Now based in Montreal, Mike wisely secured the services of producer Quinn Bachand, whose production chops on a 2019 collaboration with Haley Richardson, When the Wind Blows High and Clear, and his ongoing swing cadre, Brishen, have proven his expertise on both the faders and the fiddle. He constructs a sturdy frame for Mike’s portraits of Island realities. Lazy eddies of pedal steel, flat outcroppings of snare, and the tidal windings and sudden storm fronts of strings and jagged power chords all serve to bring focus to the courageous emotions of the singer. Subtle lyrical mirroring by Rosier’s Béatrix Méthé lend an intense power to several strategic vocal lines. “Mike is a singer-songwriter through and through,” said Quinn. “His storytelling abilities and passion for blurring the lines between the past and the present are truly remarkable and authentic. He’s a true Cape Breton gem.”
Christa Couture – Safe Harbour
Cloistered creativity sparks ideas framed in the first person plural and in the universal second person. Our clenched urgency over loss of connection with the world at large magnifies and defines happiness by its stubborn otherness. For most of her artistic career, Christa Couture has been contemplating and sharing strategies for overcoming loss, out of circumstances more intense than most of us will ever confront.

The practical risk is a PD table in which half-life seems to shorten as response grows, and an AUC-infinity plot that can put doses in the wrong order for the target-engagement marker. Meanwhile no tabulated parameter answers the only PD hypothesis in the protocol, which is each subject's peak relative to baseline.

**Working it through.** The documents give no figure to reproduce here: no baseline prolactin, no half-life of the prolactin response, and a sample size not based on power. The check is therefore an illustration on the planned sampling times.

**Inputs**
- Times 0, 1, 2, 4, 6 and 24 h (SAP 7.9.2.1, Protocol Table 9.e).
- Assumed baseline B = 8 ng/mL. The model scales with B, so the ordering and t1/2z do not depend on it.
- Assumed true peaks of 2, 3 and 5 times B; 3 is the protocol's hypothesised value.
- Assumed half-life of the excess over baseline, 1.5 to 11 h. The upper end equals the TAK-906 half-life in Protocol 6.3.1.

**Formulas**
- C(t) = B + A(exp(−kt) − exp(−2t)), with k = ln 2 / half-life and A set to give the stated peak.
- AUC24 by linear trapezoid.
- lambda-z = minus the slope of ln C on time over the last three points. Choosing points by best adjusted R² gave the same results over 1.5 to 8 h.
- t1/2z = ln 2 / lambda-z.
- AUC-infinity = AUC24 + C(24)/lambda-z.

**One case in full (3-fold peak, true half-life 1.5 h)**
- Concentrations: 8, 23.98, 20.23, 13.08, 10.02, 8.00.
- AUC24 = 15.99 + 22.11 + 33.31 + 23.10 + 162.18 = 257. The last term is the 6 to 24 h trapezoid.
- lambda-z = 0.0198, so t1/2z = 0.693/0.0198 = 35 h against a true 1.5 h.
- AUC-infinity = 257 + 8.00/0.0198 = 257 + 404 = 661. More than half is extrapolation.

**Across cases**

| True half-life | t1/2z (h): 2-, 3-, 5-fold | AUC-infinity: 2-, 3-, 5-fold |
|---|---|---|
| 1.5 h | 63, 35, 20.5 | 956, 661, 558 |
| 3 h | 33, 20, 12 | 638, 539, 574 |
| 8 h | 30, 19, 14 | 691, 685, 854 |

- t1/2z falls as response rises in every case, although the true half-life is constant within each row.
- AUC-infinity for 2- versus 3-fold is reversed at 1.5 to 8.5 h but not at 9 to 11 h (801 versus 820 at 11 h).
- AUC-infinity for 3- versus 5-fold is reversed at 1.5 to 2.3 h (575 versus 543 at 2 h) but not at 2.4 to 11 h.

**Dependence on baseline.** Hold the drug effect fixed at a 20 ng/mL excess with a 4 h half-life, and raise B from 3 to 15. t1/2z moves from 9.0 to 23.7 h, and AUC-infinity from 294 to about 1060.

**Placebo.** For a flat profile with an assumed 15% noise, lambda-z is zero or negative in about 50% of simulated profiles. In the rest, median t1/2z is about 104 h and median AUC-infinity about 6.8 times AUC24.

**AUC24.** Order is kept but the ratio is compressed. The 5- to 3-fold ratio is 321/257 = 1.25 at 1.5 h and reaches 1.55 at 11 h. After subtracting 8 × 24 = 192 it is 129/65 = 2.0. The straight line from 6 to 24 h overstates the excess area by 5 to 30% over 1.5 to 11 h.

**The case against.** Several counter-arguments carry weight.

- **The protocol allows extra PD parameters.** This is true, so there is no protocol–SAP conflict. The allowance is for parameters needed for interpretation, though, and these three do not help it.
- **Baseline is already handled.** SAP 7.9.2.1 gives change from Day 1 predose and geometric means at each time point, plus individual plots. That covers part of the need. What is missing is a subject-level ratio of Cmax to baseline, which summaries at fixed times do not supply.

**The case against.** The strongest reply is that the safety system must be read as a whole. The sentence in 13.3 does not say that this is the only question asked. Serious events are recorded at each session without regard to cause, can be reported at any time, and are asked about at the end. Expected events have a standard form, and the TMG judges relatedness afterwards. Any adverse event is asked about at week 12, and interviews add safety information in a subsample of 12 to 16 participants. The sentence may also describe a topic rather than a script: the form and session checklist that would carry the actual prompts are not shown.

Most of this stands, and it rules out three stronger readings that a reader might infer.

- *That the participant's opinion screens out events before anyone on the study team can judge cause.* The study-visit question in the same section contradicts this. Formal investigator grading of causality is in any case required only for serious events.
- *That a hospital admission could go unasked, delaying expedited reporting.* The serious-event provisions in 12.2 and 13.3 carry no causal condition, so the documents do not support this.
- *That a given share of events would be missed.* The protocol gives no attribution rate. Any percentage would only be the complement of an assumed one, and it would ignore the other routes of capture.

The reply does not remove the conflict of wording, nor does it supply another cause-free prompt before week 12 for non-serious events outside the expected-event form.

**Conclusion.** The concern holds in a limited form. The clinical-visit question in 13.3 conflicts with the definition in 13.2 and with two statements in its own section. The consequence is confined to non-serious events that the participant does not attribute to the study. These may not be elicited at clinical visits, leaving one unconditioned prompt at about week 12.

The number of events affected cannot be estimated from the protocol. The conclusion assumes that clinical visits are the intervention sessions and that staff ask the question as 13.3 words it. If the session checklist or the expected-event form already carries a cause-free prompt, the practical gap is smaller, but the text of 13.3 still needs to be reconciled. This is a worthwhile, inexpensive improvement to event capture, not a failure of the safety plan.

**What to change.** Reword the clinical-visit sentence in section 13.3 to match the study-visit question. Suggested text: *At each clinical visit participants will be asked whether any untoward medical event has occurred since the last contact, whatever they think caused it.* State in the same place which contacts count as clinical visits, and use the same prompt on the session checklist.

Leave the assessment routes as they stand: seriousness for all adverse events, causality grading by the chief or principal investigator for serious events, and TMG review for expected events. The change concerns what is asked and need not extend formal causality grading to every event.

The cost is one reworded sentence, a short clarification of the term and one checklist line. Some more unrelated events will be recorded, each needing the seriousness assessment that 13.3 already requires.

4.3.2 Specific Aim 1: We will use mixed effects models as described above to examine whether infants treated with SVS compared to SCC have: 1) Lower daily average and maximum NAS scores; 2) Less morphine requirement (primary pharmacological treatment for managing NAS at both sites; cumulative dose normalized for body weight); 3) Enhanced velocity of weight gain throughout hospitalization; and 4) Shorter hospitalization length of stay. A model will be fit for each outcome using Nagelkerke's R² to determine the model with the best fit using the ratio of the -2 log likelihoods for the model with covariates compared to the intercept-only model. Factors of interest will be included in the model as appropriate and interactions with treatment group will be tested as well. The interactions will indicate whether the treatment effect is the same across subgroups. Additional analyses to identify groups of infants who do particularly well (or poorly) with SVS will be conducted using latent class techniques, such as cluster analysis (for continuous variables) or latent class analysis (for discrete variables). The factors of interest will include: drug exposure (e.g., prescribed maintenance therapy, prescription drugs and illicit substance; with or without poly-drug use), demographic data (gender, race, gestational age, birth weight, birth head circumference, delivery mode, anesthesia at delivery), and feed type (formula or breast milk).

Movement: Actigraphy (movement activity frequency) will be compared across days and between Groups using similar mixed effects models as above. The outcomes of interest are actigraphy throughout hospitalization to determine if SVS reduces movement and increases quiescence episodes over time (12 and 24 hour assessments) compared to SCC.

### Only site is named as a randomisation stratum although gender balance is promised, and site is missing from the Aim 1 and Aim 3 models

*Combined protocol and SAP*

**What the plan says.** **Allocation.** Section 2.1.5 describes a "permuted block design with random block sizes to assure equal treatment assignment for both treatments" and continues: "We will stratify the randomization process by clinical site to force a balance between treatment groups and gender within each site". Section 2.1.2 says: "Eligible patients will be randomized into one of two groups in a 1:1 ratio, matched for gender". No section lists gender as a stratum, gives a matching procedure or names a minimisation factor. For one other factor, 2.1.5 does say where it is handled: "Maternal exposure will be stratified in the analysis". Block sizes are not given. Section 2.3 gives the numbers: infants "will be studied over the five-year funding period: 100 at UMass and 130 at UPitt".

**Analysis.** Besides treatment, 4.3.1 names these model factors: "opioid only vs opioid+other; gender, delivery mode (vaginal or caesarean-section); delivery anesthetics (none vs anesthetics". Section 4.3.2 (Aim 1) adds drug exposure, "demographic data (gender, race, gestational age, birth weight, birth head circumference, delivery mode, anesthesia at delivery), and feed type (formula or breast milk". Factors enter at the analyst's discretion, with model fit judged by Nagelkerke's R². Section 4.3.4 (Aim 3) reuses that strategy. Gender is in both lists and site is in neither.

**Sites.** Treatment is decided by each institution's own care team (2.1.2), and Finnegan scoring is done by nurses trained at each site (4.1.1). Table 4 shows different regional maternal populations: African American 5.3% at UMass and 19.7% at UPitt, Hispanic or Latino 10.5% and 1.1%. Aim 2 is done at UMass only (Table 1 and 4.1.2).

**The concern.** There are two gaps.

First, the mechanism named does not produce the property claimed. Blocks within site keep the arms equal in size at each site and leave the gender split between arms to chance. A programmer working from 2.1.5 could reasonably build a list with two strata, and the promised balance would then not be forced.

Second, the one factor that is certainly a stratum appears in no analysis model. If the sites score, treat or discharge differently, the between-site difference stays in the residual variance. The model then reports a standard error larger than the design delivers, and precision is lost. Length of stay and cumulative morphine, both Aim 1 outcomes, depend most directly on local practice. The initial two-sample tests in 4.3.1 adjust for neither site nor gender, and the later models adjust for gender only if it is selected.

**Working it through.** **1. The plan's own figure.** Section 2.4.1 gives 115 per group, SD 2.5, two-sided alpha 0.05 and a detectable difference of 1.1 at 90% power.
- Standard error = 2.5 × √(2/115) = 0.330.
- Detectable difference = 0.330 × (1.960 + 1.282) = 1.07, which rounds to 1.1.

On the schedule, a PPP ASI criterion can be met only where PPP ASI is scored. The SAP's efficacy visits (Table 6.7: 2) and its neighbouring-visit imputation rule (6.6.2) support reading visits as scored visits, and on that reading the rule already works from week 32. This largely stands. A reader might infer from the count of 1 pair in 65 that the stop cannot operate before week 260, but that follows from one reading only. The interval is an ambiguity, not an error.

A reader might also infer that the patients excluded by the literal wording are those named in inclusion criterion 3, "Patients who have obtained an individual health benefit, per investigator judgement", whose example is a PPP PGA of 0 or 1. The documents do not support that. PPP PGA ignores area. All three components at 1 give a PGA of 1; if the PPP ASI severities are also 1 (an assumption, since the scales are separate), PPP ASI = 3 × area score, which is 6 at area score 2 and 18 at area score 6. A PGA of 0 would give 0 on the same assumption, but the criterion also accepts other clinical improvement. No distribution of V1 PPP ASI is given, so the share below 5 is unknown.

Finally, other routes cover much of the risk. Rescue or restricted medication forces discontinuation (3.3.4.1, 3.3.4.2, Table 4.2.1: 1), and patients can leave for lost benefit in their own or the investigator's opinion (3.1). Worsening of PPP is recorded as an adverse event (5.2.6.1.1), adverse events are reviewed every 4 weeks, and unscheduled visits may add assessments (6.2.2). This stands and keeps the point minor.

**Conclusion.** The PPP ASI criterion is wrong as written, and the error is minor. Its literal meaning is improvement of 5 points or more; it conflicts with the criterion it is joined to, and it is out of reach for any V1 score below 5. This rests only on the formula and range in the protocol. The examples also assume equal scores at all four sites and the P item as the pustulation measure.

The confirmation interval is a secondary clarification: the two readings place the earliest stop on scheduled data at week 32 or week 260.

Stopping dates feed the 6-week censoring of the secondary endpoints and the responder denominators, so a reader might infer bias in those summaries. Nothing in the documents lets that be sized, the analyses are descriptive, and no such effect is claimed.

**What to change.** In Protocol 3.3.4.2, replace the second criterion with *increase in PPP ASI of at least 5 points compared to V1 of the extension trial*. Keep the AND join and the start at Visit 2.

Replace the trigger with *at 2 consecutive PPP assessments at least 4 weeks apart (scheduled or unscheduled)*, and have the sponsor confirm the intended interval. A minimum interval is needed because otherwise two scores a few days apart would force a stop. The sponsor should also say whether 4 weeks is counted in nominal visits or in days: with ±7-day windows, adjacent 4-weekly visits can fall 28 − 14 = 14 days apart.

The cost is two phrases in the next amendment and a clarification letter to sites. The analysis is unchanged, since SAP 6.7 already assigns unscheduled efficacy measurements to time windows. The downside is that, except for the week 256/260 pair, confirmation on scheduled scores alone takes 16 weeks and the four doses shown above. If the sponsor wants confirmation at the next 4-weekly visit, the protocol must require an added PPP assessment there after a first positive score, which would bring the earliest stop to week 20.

Safe Harbour is a collection of artful melodies, a little over 17 minutes long, that rounds up her interest in separation and “grounded hope” as she begins a new stage in her life with the intention, as Maya Angelou said, “not just to survive, but to thrive.” The occasion of this sea change is the impending publication, in September, of her personal memoir of struggle, How to Lose Everything.
“My music is actually woven through the book — so many of my biggest experiences have a song or album tied to them. The book ends when I moved to Toronto six years ago. After writing about my experiences of loss so deeply in the book, I didn’t need to do it anymore in my music. Safe Harbour, chronologically, comes after everything in the book. It was written in the last couple years, from a new perspective. It’s not so much a companion as the next step.”